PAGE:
DRAPER — Ask Dan Lafferty to talk about the grisly murders of his sister-in-law and her 15-month-old daughter, and he shows a little bit of emotion.

Ask him about the Second Coming of Jesus Christ, and his eyes brim with tears.

During an interview with the Deseret News at the Utah State Prison, Lafferty, whose beard is bunched together to match the ponytail running down his back, sports a warm smile and an eager attitude to talk.

His favorite topic is his deeply held religious beliefs, including the conviction that he is the prophet Elijah and will soon be freed of his shackles by divine intervention.

Now 54, Lafferty has served almost 18 years of a sentence of life without parole for the bizarre ritual murders of Brenda Lafferty and her daughter, Erica, on July 24, 1984. News of the deaths gripped the state.

Lafferty and his brother Ron were charged with the slayings. Later, Utahns would learn the murders were planned and executed by a group of religious radicals called The School of the Prophets, which the Laffertys founded.

Dan Lafferty believes God commanded him to kill Brenda Lafferty because she was driving a wedge between his brothers.

Asked if he was at peace, he says, "Oh, yeah. I'm convinced that it was God's business. . . . I don't have any regrets about the events. I felt there was a purpose for it all."

Ron Lafferty is on death row. That rankles Dan Lafferty a bit, since he says he was the sole killer.

Dan Lafferty says his brother was "God's mouthpiece and I was the arm," making it clear he believes his brother Ron received revelations from God.

Ron Lafferty has denied taking part in the murders, although police and witnesses placed him at the scene.

"I have never claimed to be a prophet, only said that I once belonged to an organization called 'The School of the Prophets.' I have never said or claimed that God told me to 'kill' anyone," according to a letter Ron Lafferty sent to the Deseret News in October.

According to Dan Lafferty's court testimony and information from the investigation, Dan and Ron Lafferty went to the American Fork home of their younger brother, Allan.

Allan shared the home with his wife, Brenda, and their daughter. Dan Lafferty said he thought the voice that told him to kill Brenda was God's way of testing him.

At the time, Allan Lafferty was at work. Police say the two brothers forced their way into the house. Dan Lafferty was armed with a barber's straight razor. Brenda Lafferty was beaten as she begged for the life of her child before a vacuum cleaner cord was used to strangle her.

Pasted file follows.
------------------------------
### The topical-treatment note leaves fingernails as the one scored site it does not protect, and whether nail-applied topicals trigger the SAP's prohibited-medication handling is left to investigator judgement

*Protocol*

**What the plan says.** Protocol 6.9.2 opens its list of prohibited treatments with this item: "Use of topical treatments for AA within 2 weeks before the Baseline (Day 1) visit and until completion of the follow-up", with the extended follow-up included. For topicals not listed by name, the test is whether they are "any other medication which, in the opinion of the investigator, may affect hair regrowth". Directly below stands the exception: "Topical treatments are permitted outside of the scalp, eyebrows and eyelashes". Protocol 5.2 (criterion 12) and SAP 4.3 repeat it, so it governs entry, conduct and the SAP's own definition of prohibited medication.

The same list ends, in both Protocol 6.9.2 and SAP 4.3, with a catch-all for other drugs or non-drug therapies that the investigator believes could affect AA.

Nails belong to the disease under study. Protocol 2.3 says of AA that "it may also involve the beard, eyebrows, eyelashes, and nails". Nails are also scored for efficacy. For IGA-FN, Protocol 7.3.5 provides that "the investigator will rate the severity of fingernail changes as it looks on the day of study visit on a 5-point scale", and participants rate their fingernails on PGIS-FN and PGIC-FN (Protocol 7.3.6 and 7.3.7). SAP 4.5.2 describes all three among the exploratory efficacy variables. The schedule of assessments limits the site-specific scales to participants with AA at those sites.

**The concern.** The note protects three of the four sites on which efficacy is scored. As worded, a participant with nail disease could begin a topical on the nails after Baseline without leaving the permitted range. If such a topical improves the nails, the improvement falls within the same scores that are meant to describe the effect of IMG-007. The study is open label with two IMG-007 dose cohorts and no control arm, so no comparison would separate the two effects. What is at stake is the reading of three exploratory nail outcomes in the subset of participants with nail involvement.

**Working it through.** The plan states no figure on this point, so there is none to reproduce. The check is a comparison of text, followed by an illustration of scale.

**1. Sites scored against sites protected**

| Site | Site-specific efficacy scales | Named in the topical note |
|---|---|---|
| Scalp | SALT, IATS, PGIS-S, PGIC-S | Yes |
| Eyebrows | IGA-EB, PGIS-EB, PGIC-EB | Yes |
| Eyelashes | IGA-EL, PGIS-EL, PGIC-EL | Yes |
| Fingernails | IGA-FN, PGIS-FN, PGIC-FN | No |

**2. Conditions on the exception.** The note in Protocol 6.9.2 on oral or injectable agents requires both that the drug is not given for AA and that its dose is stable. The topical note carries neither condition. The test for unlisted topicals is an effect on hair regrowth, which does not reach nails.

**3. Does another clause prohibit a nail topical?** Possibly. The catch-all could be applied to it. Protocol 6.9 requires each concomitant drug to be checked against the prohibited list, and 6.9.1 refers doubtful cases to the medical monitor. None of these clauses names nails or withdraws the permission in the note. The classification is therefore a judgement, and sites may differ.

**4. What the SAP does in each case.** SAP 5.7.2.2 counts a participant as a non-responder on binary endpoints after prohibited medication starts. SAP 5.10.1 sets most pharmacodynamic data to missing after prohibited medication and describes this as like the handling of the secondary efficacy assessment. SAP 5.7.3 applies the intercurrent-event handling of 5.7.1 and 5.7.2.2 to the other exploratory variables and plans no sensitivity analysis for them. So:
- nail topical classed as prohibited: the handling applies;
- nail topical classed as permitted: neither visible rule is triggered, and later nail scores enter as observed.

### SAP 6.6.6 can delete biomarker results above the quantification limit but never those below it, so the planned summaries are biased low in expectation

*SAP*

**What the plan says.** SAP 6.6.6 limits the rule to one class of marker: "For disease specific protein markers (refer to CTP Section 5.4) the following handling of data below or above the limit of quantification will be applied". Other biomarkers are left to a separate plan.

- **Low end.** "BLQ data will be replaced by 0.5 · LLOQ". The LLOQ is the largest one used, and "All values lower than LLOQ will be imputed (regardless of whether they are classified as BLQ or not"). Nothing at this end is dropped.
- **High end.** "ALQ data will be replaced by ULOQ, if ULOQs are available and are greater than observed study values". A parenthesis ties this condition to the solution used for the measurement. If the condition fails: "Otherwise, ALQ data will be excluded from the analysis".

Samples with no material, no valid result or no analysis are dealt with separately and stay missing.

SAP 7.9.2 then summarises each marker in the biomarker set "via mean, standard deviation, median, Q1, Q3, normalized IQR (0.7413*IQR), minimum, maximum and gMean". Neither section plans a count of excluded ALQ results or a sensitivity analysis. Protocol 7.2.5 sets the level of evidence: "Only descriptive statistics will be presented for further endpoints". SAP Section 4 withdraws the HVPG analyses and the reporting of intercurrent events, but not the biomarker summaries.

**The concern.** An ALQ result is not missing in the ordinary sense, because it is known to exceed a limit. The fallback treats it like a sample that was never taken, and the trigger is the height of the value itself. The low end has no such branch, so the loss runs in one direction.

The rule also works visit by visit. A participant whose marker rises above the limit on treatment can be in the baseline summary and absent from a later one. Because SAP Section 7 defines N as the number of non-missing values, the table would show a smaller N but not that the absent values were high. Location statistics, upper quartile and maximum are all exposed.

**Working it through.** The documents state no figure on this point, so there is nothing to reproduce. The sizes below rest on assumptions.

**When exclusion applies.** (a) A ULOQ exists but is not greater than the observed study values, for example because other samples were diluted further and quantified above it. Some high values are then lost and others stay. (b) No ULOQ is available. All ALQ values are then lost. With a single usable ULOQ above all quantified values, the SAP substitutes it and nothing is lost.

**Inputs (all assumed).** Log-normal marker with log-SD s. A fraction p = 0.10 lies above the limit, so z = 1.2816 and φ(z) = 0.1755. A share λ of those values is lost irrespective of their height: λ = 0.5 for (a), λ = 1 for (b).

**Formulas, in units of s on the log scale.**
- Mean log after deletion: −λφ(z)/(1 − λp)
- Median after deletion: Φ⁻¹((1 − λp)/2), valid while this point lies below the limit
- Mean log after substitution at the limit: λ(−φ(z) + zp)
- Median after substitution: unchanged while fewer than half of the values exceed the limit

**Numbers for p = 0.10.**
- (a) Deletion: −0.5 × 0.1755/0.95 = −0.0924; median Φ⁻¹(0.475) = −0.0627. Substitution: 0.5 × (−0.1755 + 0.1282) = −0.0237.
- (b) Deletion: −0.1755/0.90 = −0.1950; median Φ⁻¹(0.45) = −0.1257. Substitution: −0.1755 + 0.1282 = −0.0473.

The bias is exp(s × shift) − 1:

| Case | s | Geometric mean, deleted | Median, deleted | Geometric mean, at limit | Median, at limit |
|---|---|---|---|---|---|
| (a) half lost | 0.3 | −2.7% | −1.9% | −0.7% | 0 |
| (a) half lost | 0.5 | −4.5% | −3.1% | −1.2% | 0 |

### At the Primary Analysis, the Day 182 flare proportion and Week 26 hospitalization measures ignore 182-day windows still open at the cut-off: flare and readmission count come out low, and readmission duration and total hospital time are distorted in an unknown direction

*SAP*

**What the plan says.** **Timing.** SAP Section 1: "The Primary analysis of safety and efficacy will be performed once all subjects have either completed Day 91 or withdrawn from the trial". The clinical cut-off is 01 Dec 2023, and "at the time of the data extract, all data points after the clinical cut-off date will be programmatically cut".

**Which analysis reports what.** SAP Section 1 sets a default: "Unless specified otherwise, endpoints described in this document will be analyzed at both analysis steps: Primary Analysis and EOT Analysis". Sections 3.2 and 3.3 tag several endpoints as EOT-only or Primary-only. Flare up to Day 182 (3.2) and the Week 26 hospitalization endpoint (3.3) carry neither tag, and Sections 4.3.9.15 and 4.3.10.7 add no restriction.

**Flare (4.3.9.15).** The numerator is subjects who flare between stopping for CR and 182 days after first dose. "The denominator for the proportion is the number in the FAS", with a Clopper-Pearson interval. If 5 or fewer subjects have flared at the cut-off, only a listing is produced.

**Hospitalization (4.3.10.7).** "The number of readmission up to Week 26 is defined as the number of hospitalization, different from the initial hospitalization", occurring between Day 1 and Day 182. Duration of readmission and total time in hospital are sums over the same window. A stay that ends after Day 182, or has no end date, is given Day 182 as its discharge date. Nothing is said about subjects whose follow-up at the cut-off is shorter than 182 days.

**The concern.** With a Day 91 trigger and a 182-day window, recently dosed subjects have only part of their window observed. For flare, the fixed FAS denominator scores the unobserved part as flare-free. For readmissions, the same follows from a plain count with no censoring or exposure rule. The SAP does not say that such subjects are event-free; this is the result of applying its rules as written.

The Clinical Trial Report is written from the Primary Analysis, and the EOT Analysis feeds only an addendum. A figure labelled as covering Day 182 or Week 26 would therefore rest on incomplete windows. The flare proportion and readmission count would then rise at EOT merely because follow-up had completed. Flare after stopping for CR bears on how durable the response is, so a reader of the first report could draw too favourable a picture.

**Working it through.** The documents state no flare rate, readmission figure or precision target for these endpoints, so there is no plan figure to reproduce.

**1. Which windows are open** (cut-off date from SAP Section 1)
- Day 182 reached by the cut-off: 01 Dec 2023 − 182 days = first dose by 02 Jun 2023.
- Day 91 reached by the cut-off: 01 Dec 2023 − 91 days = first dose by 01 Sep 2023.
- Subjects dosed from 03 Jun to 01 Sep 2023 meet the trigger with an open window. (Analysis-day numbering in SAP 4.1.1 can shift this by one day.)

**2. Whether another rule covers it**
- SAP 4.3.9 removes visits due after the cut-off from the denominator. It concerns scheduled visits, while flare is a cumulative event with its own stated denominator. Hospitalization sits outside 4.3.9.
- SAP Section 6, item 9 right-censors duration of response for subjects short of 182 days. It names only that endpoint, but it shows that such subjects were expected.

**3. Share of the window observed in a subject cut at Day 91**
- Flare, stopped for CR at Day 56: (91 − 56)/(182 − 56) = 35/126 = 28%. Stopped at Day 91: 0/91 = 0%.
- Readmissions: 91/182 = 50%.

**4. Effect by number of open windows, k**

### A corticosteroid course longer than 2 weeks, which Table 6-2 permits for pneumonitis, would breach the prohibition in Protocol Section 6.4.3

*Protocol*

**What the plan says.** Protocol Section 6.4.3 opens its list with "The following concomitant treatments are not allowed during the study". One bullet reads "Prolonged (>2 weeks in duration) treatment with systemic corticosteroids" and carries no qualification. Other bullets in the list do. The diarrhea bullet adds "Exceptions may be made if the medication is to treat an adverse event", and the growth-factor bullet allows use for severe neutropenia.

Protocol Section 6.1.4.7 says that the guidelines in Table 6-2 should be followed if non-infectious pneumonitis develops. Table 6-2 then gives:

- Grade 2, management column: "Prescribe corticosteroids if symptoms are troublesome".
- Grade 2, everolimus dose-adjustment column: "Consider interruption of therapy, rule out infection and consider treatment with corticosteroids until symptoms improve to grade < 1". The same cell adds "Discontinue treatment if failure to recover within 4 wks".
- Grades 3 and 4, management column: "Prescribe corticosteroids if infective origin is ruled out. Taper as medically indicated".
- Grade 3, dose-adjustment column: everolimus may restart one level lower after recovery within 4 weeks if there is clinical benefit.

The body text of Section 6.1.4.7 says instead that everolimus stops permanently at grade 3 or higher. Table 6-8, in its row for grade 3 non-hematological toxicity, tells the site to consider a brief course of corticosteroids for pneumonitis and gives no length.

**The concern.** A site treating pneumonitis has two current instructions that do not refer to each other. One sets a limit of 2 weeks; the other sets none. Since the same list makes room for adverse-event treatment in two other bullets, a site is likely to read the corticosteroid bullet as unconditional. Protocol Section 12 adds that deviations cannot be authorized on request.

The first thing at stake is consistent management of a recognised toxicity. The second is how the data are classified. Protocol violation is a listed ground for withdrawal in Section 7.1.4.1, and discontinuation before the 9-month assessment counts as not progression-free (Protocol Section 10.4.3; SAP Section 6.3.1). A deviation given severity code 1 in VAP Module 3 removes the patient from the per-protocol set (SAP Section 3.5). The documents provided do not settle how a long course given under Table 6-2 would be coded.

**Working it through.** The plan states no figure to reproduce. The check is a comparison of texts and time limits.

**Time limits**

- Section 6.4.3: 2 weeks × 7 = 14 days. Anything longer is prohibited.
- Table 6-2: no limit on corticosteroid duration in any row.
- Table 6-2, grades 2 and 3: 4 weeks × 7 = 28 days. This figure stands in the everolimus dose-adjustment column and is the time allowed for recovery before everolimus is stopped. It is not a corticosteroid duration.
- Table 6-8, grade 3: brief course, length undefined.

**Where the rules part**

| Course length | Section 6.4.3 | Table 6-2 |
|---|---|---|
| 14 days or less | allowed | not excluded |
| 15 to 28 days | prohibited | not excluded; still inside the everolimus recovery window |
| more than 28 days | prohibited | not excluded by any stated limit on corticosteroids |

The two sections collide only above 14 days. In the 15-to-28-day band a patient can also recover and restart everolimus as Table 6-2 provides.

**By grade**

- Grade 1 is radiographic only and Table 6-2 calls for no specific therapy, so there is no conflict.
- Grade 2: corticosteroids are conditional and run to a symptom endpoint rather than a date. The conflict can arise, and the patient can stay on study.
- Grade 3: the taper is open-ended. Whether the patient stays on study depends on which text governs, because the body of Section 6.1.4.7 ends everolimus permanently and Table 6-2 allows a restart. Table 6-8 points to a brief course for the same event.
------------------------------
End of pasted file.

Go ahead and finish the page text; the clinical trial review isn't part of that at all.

After killing Erica in her crib, Dan Lafferty returned to slash the throat of her mother.

So why did he kill the child? Because she was a "child of perdition," he said during the interview with the Deseret News.

One jury sentenced Dan Lafferty to life in prison without parole while a separate jury sentenced Ron Lafferty to death. Ron Lafferty is currently fighting the last stage of his appeals in federal court, having exhausted his state appeals.

Dan Lafferty doesn't show much emotion when asked about his brother's death sentence. He says he's not going to worry about somebody else's business.

Dan Lafferty said that while attending a California school to become a chiropractor, he developed a strong hatred toward the government and became a strict constitutionalist. He stopped paying taxes and refused to get a driver's license.

But years in prison have softened his attitudes toward law enforcement and authority.

"I wanted a war against what I saw was an unjust government," he said. "I realized it's not my place to change the world."

Dan Lafferty said he has little contact with his family with the exception of his mother, who visits him occasionally. His marriage to his wife, Dolina, ended shortly after the murders. He said at one point he wrote a letter to Allan Lafferty, explaining his motives.

"He's such a good boy," Dan Lafferty said. "He was concerned about my repenting."

Lafferty has long since settled in to prison life, despite an incident in 1994 when he reportedly tried to stab a fellow inmate.

One of his recent jobs was to put out meals in his section in maximum security. He has also honed his skills as an artist, drawing animals mostly in black and white.

"I draw mostly nature scenes and Rocky Mountain wildlife," he said. A friend outside of prison is trying to sell Lafferty's work to local art galleries but so far has had no success.

Despite his previous aversion to technology, Lafferty said he bought a small TV.

"I like the reality shows. 'Survivor' is probably my favorite," he said.

His next favorite are news magazine shows. John Grisham is his favorite author. He also enjoys talking with his cell mate, Mark Hoffman, the famed forger.

Lafferty will say little about Hoffman. "He's very private and doesn't like to be talked about," he said. "We're real good friends, and we respect one another's differences."

Lafferty eats one meal a day and has a long list of foods that he avoids, including apples. He tolerates milk, oranges, grapefruits and processed turkey.

When asked how he has coped over the years in prison with no hope of parole, Lafferty said he takes life in prison two weeks at a time, hoping God will release him when he comes to Earth.

When the two weeks expire, he looks forward to 14 more days, again planning for the heavens to open for the coming of Christ.

"I'd never expected to be here this long," he said. "I've made it this long just making it two weeks at a time."

E-MAIL: gfattah@desnews.com